Employee wellness analytics driving company OKRs: Today, the majority of employee feedback is qualitative and ad hoc. With the rise of tools that can capture more employee metrics, like Allspring for career development or Peakon for employee voice surveys, organizations have more access to quantitative data to inform company goals and OKRs (objectives and key results). This can help companies further embed wellness into an organization’s strategy and goals.

When it comes to designing the future of work, one size fits none. Discovering success isn’t about a hybrid model or offering remote work options. Individuals and organizations are looking for more freedom. The freedom to choose the work model that makes the most sense. The freedom to choose their own values. And the freedom to pursue what matters most. We reached out to successful leaders and thought leaders across all industries to glean their insights and predictions about how to create a future that works.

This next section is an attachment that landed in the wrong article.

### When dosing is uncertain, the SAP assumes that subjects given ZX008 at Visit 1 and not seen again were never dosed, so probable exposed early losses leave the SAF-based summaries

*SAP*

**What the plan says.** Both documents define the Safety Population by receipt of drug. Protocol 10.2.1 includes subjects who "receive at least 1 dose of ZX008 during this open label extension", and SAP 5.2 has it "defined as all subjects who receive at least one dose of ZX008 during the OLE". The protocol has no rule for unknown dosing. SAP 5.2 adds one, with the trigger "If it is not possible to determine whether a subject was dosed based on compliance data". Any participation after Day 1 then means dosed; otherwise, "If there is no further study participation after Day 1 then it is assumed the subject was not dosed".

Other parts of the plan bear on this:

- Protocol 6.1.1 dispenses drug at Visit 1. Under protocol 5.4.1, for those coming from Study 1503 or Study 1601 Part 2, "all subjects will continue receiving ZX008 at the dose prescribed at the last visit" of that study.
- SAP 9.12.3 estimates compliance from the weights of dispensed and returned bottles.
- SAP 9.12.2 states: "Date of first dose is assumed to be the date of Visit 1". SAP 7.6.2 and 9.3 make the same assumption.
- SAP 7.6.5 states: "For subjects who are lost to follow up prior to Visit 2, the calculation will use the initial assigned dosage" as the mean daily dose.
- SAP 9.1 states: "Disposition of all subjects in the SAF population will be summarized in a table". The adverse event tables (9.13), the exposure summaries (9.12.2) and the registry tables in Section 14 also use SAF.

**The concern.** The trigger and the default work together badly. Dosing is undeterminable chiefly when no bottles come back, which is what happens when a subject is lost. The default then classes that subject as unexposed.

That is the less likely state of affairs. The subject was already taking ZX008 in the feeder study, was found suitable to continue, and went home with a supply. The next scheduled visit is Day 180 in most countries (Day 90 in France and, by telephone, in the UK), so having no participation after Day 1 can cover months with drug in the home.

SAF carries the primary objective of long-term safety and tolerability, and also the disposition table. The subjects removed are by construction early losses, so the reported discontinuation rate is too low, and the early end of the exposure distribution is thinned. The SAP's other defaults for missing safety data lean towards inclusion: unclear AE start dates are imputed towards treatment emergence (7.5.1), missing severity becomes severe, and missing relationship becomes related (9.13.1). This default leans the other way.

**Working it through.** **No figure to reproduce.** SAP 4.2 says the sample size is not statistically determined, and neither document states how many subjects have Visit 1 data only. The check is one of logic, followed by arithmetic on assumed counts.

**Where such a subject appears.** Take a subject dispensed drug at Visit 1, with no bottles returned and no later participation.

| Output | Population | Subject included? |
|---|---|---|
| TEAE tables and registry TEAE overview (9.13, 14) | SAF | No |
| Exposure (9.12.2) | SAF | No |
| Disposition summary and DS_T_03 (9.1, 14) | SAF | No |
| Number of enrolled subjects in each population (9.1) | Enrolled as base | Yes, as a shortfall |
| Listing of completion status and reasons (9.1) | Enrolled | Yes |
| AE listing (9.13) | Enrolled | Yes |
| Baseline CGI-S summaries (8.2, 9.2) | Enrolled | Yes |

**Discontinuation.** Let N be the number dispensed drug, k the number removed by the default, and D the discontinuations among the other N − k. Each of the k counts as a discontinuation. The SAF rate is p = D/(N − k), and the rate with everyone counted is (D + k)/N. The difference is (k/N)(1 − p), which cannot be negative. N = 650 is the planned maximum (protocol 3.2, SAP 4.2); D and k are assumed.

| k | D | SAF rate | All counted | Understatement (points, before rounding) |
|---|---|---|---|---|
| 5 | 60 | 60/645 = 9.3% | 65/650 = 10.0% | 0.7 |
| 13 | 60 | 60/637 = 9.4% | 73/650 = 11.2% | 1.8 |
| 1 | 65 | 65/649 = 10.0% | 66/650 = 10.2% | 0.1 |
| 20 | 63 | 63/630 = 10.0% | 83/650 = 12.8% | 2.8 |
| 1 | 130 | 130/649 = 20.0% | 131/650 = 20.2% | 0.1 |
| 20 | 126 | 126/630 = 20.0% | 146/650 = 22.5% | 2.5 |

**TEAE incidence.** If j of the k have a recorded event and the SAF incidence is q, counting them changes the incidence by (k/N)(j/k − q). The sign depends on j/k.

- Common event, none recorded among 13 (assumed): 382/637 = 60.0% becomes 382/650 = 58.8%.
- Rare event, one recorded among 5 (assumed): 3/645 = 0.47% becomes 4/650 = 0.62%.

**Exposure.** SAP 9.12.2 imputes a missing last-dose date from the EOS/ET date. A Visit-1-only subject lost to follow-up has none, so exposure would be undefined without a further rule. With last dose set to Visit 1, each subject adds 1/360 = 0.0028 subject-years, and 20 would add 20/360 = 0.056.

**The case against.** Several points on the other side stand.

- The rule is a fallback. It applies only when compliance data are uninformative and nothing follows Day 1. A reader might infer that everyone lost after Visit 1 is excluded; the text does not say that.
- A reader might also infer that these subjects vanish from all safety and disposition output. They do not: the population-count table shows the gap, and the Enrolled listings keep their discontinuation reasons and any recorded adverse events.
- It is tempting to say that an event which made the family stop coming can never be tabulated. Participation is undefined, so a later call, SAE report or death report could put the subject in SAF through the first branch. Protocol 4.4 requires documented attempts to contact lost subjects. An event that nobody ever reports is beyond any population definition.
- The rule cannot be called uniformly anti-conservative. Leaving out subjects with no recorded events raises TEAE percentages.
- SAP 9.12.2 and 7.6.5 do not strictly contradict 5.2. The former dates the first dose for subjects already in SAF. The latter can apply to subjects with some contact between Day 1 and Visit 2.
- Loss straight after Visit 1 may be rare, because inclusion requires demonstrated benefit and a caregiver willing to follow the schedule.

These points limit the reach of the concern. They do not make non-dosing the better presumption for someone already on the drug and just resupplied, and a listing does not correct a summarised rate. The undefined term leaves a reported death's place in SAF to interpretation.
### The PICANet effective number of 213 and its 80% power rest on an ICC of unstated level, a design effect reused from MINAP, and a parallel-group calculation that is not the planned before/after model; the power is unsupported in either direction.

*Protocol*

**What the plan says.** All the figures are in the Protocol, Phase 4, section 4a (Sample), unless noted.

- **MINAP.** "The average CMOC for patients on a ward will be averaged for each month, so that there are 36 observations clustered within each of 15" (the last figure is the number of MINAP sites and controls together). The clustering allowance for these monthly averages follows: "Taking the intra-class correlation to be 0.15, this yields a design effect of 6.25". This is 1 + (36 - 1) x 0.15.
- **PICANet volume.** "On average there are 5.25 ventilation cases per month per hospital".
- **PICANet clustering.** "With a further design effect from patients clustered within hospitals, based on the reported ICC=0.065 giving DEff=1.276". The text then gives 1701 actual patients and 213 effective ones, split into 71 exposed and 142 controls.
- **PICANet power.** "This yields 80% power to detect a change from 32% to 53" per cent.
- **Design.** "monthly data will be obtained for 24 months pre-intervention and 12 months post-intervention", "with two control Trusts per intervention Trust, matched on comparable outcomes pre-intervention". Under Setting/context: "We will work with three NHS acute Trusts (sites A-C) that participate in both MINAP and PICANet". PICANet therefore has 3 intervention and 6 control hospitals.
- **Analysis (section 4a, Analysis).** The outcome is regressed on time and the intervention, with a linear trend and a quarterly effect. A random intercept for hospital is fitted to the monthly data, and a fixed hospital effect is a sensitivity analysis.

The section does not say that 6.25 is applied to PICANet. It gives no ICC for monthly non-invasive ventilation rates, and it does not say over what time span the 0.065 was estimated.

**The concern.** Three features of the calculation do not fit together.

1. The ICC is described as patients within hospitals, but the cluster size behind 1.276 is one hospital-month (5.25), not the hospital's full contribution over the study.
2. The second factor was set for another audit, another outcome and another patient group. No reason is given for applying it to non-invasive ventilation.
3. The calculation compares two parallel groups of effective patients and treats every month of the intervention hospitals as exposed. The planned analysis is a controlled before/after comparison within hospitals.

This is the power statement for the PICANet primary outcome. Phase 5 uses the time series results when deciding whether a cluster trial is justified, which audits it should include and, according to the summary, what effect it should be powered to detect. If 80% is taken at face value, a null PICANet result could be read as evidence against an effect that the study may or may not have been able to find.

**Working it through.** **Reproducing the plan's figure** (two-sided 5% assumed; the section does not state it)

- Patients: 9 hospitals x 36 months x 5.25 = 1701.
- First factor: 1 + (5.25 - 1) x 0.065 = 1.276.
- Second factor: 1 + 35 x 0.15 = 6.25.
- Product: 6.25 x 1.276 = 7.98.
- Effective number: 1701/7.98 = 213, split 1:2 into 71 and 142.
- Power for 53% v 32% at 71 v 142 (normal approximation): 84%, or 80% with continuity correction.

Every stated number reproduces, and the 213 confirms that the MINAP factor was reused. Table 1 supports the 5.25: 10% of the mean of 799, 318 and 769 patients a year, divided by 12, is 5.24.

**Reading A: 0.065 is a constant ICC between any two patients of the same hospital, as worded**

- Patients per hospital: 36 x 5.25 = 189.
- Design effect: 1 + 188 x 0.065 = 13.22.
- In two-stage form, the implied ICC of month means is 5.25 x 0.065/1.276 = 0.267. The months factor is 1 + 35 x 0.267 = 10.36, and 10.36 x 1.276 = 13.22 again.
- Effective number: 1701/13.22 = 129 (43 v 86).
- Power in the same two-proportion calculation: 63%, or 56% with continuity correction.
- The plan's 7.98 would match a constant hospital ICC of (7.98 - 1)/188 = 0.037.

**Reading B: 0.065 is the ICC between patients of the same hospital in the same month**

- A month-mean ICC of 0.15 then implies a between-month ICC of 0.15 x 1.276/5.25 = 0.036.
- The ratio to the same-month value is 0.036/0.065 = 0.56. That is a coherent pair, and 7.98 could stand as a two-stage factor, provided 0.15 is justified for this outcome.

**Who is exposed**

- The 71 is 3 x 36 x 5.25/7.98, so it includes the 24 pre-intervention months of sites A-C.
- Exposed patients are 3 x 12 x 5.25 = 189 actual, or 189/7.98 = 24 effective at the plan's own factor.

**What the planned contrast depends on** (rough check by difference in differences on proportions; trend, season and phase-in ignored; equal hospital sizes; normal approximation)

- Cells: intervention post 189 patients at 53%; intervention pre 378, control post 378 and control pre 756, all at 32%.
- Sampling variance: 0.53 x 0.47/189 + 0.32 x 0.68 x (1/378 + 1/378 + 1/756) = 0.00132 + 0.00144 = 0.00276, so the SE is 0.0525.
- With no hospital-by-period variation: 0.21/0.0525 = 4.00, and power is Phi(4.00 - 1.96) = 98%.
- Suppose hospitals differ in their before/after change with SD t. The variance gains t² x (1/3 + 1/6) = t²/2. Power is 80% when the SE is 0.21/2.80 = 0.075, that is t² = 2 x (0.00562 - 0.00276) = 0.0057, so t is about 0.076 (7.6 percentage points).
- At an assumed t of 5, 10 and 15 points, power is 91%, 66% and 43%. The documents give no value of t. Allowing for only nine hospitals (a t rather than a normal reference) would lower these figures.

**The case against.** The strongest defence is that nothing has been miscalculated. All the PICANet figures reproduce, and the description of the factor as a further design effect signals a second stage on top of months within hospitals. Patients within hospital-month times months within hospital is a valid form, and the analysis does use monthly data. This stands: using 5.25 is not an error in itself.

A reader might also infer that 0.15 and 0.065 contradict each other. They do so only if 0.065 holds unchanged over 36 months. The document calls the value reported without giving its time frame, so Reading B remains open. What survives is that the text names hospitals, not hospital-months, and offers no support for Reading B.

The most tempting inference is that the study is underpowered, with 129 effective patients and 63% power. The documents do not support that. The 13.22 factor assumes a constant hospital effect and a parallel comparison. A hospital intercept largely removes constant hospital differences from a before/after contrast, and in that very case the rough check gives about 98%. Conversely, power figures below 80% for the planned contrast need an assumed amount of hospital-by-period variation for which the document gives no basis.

As a part of our interview series called “How Employers and Employees are Reworking Work Together,” we had the pleasure to interview Erin Rowe.

Erin Rowe (she, her) is the founder and CEO of Allspring, a platform that curates personalized career coach guidance and just-in-time learning. Erin started her career in management consulting and has led Employee Development at Pinterest. She committed to making career advice more accessible, imagining a world where everyone has access to an “older sibling” they trust.